239. Some further reflections suggested by the preceding analysis, will be reserved until we have placed before the reader a brief description of a machine for making pins, invented by an American. It is highly ingenious in point of contrivance, and, in respect to its economical principles, will furnish a strong and interesting contrast with the manufacture of pins by the human hand. In this machine a coil of brass wire is placed on an axis; one end of this wire is drawn by a pair of rollers through a small hole in a plate of steel, and is held there by a forceps. As soon as the machine is put in action, —
1. The forceps draws the wire on to a distance equal in length to one pin: a cutting edge of steel then descends close to the hole through which the wire entered, and severs the piece drawn out.
2. The forceps holding the piece thus separated moves on, till it brings the wire to the centre of the chuck of a small lathe, which opens to receive it. Whilst the forceps is returning to fetch another piece of wire, the lathe revolves rapidly, and grinds the projecting end of the wire upon a steel mill, which advances towards it.
3. After this first or coarse pointing, the lathe stops, and another forceps takes hold of the half-pointed pin, (which is instantly released by the opening of the chuck), and conveys it to a similar chuck of an adjacent lathe, which receives it, and finishes the pointing on a finer steel mill.
4. This mill again stops, and another forceps removes the pointed pin into a pair of strong steel clams, having a small groove in them by which they hold the pin very firmly. A part of this groove, which terminates at that edge of the steel clams which is intended to form the head of the pin, is made conical. A small round steel punch is now driven forcibly against the end of the wire thus clamped, and the head of the pin is partially formed by compressing the wire into the conical cavity.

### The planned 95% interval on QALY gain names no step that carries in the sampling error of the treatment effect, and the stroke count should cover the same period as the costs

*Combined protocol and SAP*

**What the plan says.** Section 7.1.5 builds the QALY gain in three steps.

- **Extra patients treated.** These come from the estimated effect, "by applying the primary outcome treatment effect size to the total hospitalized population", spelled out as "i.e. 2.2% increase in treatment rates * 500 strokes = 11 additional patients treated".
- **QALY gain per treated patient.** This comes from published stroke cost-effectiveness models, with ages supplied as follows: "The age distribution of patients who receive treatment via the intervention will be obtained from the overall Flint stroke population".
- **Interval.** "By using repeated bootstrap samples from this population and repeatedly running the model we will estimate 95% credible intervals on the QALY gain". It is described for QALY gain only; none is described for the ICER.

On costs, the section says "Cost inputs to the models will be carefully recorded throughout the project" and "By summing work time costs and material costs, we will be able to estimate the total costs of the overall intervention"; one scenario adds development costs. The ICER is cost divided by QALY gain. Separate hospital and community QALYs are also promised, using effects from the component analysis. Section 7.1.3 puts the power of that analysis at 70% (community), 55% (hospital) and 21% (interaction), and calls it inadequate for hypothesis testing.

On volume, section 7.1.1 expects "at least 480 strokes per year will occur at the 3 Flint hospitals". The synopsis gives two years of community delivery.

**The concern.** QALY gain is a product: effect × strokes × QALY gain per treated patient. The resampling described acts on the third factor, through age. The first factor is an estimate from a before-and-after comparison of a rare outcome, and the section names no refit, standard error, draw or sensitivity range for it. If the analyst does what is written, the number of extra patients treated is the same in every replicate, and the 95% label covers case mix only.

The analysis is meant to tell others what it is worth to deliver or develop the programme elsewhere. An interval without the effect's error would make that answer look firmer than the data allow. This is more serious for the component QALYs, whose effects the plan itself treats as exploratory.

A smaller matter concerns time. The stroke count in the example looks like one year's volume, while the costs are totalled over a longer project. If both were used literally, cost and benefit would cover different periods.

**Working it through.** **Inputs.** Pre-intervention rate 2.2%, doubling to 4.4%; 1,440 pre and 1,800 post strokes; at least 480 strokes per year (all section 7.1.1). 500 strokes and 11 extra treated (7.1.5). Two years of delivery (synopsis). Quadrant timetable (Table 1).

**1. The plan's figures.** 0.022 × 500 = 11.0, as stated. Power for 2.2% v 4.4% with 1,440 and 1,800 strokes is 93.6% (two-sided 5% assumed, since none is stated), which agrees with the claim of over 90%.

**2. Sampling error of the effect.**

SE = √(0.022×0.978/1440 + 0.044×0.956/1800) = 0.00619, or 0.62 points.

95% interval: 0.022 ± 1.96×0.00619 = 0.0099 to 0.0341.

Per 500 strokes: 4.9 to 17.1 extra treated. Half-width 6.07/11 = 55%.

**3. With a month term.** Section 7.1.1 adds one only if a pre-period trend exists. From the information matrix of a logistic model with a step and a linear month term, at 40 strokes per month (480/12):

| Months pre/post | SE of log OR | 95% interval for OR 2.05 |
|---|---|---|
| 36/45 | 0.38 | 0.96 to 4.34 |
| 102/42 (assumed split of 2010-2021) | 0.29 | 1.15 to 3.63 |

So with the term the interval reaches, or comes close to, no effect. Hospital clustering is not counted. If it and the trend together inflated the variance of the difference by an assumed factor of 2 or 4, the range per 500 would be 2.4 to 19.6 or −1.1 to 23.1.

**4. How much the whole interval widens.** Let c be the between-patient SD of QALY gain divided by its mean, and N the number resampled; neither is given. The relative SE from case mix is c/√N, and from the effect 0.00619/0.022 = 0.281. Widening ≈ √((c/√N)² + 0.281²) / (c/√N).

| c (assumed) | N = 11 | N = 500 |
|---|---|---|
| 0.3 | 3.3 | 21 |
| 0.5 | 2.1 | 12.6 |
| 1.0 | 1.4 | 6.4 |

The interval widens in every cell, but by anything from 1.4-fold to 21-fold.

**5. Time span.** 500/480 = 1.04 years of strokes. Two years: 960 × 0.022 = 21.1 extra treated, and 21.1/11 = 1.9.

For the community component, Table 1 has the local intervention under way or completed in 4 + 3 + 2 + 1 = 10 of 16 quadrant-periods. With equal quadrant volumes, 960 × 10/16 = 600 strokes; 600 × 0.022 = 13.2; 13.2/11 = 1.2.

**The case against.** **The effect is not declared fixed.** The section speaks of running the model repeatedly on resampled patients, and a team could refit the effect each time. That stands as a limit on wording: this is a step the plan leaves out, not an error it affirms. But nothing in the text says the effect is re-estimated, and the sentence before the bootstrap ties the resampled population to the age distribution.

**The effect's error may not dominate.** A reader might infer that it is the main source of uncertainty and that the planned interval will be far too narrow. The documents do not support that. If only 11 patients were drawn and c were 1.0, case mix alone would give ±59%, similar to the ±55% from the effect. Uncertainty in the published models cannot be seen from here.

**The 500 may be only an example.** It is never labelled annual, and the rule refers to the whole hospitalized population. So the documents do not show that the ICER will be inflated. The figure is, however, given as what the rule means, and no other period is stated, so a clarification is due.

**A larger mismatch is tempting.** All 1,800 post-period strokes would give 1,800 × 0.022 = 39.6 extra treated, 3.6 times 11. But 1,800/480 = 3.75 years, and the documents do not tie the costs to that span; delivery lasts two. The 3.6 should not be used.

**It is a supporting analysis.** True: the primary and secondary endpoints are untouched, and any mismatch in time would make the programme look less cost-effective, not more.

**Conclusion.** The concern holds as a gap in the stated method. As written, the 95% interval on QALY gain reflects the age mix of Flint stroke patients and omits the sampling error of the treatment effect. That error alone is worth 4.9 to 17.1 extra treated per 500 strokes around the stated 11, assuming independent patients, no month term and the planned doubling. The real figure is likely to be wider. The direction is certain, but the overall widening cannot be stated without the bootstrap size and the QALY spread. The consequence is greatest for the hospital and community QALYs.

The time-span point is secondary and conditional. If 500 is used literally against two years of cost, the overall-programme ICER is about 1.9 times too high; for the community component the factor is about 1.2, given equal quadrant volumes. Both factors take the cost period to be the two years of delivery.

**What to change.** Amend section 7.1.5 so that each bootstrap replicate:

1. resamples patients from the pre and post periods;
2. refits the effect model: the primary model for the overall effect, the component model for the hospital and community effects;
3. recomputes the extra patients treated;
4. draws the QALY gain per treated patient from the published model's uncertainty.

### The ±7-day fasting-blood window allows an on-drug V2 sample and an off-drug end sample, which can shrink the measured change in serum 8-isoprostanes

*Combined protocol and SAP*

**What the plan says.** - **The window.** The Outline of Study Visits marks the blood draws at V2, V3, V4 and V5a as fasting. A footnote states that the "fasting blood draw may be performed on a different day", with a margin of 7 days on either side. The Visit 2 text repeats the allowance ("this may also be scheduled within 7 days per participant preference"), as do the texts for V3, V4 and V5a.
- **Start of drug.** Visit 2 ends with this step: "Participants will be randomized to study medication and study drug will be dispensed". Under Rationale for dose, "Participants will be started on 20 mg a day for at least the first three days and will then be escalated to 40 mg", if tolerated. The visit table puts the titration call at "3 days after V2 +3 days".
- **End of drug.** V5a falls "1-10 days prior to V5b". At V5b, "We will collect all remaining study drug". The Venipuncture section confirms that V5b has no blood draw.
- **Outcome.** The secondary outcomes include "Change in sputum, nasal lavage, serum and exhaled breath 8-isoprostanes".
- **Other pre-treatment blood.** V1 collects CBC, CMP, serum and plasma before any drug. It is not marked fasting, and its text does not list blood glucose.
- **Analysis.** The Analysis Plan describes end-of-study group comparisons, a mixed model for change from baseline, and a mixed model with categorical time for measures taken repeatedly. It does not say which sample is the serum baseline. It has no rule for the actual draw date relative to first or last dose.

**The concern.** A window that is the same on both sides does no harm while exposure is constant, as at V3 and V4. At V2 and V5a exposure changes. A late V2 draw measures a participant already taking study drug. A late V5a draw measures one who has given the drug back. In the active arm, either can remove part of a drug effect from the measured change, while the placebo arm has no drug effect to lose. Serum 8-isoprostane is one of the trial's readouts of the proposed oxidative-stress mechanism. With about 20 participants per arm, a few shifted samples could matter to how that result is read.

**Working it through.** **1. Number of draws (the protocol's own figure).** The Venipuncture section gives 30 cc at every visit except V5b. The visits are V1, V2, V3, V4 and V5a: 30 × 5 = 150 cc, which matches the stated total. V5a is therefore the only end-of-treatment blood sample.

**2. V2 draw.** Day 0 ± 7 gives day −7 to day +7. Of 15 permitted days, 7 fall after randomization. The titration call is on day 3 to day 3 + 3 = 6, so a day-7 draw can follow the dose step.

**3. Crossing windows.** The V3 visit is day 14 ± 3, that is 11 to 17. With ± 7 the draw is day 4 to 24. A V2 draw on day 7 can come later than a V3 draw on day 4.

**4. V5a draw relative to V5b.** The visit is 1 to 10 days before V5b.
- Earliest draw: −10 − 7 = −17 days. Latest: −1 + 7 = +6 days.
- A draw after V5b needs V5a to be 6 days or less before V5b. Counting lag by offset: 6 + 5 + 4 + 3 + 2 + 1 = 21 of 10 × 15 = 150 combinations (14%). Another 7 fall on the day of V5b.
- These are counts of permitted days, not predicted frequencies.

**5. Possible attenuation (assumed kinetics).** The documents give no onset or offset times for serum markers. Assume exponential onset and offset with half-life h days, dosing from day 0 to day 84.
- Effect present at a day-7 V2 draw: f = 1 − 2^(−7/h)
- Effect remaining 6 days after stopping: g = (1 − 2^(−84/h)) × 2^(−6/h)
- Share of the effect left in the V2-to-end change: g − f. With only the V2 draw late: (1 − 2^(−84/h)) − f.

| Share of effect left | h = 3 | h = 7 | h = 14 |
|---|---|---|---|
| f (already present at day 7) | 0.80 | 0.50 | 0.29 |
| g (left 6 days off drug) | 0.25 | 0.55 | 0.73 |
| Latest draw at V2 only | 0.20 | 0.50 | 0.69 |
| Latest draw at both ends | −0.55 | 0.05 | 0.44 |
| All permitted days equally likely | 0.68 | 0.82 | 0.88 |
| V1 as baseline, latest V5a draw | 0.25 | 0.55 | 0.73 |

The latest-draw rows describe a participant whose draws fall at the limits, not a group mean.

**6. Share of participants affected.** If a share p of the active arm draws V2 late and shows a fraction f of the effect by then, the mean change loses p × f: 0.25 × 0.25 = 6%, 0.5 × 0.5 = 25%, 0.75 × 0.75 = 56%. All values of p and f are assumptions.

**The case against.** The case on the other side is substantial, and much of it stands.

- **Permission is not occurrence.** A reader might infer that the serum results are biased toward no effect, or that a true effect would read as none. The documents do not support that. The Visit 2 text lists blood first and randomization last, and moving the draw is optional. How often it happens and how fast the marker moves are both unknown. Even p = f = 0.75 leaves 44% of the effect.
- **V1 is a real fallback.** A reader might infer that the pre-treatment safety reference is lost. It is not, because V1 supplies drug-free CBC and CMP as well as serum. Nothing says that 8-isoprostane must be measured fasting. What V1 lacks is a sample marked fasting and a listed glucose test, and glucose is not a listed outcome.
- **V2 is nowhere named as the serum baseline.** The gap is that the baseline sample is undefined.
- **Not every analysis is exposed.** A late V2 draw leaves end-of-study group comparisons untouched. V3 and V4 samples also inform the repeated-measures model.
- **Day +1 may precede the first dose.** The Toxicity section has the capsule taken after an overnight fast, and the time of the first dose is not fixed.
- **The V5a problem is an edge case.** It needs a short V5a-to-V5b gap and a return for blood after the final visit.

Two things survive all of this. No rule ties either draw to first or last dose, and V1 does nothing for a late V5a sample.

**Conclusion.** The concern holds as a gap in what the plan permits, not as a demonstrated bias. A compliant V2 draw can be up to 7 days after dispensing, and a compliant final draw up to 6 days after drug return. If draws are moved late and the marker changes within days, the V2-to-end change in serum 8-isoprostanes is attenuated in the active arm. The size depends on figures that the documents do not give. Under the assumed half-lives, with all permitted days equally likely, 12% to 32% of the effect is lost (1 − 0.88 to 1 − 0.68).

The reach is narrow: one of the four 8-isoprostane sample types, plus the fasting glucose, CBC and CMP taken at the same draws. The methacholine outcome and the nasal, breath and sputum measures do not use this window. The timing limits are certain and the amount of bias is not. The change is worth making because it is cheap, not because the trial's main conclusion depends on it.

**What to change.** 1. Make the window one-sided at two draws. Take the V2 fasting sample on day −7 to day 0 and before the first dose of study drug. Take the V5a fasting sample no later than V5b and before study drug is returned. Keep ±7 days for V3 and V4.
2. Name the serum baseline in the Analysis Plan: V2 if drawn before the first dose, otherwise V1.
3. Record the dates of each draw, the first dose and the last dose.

1. I have already stated that this principle presented itself to me after a personal examination of a number of manufactories and workshops devoted to different purposes; but I have since found that it had been distinctly pointed out in the work of Gioja. Nuovo Prospetto delle Scienze Economiche. 6 tom. 4to. Milano, 1815, tom. i. capo iv.
2. The great expense of turning the wheel appears to have arisen from the person so occupied being unemployed during half his time, whilst the pointer went to another manufactory.
On the Division of Labour
241. We have already mentioned what may, perhaps, appear paradoxical to some of our readers that the division of labour can be applied with equal success to mental as to mechanical operations, and that it ensures in both the same economy of time. A short account of its practical application, in the most extensive series of calculations ever executed, will offer an interesting illustration of this fact, whilst at the same time it will afford an occasion for shewing that the arrangements which ought to regulate the interior economy of a manufactory, are founded on principles of deeper root than may have been supposed, and are capable of being usefully employed in preparing the road to some of the sublimest investigations of the human mind.